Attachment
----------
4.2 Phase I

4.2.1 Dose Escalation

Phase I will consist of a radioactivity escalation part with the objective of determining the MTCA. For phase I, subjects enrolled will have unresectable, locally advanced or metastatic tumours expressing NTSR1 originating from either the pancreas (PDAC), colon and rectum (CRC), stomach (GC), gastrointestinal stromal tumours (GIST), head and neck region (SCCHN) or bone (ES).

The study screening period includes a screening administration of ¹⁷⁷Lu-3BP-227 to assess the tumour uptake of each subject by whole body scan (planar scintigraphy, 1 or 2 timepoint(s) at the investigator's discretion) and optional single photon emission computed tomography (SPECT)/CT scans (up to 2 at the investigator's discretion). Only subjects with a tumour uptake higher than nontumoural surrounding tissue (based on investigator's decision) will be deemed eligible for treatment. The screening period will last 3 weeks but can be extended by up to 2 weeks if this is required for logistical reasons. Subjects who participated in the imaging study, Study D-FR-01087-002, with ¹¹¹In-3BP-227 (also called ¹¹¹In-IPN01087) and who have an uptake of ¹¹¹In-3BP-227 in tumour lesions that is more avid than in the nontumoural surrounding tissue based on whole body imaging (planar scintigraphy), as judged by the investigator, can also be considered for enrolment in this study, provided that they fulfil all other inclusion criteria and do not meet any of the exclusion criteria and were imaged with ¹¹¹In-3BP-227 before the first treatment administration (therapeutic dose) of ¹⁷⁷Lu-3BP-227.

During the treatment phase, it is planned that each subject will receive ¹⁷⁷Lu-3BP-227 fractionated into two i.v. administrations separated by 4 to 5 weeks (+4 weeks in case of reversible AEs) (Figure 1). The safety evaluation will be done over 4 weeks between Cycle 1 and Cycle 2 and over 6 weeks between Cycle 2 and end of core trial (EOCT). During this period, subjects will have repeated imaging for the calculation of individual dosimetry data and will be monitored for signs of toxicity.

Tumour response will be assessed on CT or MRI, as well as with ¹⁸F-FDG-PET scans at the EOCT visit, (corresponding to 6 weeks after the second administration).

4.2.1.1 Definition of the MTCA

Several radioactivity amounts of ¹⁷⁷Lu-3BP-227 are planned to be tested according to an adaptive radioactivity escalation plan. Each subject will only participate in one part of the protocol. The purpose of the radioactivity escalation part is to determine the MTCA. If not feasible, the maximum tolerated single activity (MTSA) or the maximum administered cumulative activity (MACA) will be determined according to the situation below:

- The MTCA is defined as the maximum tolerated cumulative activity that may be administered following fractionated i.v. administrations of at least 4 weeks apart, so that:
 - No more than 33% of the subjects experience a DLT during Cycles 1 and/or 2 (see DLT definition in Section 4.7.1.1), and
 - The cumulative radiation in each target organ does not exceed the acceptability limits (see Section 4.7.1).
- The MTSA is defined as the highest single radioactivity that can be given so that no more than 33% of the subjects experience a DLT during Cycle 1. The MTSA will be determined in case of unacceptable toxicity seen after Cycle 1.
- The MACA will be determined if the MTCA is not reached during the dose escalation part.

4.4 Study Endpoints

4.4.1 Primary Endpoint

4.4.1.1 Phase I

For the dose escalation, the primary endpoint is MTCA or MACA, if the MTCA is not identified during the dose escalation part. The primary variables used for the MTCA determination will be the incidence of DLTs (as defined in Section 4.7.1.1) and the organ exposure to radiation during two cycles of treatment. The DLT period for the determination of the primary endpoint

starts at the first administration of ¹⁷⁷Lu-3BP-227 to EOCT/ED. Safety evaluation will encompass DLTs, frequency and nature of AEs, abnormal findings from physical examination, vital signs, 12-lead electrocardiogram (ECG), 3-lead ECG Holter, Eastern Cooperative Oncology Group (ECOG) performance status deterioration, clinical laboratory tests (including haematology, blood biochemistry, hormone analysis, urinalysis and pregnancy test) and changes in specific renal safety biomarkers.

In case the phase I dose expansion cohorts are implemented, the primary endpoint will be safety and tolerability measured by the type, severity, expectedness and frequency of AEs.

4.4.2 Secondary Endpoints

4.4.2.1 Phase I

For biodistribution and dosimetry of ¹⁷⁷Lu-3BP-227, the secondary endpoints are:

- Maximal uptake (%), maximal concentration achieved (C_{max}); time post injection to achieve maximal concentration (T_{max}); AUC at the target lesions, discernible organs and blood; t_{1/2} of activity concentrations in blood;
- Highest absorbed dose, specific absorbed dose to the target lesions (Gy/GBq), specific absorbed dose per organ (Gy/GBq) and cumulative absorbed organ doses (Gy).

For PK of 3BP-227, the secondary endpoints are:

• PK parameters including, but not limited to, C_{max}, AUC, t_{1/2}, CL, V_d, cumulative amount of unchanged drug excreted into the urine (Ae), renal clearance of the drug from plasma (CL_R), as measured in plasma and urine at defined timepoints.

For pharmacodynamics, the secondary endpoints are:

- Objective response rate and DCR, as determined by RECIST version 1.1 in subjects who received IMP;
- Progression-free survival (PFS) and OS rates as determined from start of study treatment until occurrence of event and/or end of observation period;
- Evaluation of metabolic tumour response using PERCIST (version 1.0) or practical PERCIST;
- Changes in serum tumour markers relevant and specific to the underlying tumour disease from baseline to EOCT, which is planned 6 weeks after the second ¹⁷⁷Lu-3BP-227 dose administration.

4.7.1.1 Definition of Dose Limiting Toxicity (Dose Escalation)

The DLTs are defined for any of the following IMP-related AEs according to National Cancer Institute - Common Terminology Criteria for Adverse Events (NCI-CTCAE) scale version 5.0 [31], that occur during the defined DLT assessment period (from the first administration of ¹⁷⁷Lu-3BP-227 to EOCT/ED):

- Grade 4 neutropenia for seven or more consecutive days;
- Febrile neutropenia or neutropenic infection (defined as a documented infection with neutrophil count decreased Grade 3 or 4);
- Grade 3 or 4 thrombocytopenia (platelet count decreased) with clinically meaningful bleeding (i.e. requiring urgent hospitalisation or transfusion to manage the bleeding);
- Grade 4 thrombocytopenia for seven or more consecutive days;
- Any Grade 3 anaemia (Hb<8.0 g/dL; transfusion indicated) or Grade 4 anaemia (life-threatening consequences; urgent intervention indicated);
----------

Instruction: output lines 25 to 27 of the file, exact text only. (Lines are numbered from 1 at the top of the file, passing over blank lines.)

For PK of 3BP-227, the secondary endpoints are:

• PK parameters including, but not limited to, C_{max}, AUC, t_{1/2}, CL, V_d, cumulative amount of unchanged drug excreted into the urine (Ae), renal clearance of the drug from plasma (CL_R), as measured in plasma and urine at defined timepoints.

For pharmacodynamics, the secondary endpoints are: